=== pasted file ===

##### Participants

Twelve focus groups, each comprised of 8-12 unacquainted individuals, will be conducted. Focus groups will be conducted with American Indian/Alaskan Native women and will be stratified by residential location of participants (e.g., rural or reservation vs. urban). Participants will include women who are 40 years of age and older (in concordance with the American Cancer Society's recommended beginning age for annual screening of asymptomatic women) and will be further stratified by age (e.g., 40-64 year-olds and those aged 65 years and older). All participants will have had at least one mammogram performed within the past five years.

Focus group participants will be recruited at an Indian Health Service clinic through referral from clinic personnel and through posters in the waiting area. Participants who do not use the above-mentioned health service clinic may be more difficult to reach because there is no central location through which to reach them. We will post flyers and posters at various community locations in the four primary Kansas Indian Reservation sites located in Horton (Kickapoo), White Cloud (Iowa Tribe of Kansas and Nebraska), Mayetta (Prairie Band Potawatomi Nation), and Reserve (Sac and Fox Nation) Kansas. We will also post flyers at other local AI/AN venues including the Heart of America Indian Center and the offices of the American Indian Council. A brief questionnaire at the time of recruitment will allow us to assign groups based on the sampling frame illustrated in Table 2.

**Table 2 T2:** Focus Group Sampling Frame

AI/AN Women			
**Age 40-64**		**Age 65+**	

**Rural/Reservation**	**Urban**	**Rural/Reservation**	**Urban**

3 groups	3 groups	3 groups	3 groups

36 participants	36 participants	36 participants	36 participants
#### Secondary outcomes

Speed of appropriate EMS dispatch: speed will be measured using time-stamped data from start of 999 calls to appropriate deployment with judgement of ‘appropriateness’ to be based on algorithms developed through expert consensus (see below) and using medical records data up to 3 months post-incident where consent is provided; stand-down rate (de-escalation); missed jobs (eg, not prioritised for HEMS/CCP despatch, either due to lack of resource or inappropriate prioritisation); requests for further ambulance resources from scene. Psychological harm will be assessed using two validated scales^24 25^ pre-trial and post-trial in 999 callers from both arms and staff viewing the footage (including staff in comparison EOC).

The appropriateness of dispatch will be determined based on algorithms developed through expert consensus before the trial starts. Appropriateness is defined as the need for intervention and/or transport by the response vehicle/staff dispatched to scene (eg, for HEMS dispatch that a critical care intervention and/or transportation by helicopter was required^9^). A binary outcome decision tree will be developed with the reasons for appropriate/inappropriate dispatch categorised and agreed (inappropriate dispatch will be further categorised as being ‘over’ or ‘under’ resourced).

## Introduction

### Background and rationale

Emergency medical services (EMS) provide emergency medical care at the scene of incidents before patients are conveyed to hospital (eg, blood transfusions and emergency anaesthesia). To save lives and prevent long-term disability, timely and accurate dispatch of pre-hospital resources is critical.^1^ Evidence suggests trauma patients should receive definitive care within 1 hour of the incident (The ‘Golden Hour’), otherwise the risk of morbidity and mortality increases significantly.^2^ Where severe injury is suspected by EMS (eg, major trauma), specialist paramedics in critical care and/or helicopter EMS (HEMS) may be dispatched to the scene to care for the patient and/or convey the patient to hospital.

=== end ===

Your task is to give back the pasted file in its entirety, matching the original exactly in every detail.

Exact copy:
##### Participants

Twelve focus groups, each comprised of 8-12 unacquainted individuals, will be conducted. Focus groups will be conducted with American Indian/Alaskan Native women and will be stratified by residential location of participants (e.g., rural or reservation vs. urban). Participants will include women who are 40 years of age and older (in concordance with the American Cancer Society's recommended beginning age for annual screening of asymptomatic women) and will be further stratified by age (e.g., 40-64 year-olds and those aged 65 years and older). All participants will have had at least one mammogram performed within the past five years.

Focus group participants will be recruited at an Indian Health Service clinic through referral from clinic personnel and through posters in the waiting area. Participants who do not use the above-mentioned health service clinic may be more difficult to reach because there is no central location through which to reach them. We will post flyers and posters at various community locations in the four primary Kansas Indian Reservation sites located in Horton (Kickapoo), White Cloud (Iowa Tribe of Kansas and Nebraska), Mayetta (Prairie Band Potawatomi Nation), and Reserve (Sac and Fox Nation) Kansas. We will also post flyers at other local AI/AN venues including the Heart of America Indian Center and the offices of the American Indian Council. A brief questionnaire at the time of recruitment will allow us to assign groups based on the sampling frame illustrated in Table 2.

**Table 2 T2:** Focus Group Sampling Frame

AI/AN Women			
**Age 40-64**		**Age 65+**	

**Rural/Reservation**	**Urban**	**Rural/Reservation**	**Urban**

3 groups	3 groups	3 groups	3 groups

36 participants	36 participants	36 participants	36 participants
#### Secondary outcomes

Speed of appropriate EMS dispatch: speed will be measured using time-stamped data from start of 999 calls to appropriate deployment with judgement of ‘appropriateness’ to be based on algorithms developed through expert consensus (see below) and using medical records data up to 3 months post-incident where consent is provided; stand-down rate (de-escalation); missed jobs (eg, not prioritised for HEMS/CCP despatch, either due to lack of resource or inappropriate prioritisation); requests for further ambulance resources from scene. Psychological harm will be assessed using two validated scales^24 25^ pre-trial and post-trial in 999 callers from both arms and staff viewing the footage (including staff in comparison EOC).

The appropriateness of dispatch will be determined based on algorithms developed through expert consensus before the trial starts. Appropriateness is defined as the need for intervention and/or transport by the response vehicle/staff dispatched to scene (eg, for HEMS dispatch that a critical care intervention and/or transportation by helicopter was required^9^). A binary outcome decision tree will be developed with the reasons for appropriate/inappropriate dispatch categorised and agreed (inappropriate dispatch will be further categorised as being ‘over’ or ‘under’ resourced).

## Introduction

### Background and rationale

Emergency medical services (EMS) provide emergency medical care at the scene of incidents before patients are conveyed to hospital (eg, blood transfusions and emergency anaesthesia). To save lives and prevent long-term disability, timely and accurate dispatch of pre-hospital resources is critical.^1^ Evidence suggests trauma patients should receive definitive care within 1 hour of the incident (The ‘Golden Hour’), otherwise the risk of morbidity and mortality increases significantly.^2^ Where severe injury is suspected by EMS (eg, major trauma), specialist paramedics in critical care and/or helicopter EMS (HEMS) may be dispatched to the scene to care for the patient and/or convey the patient to hospital.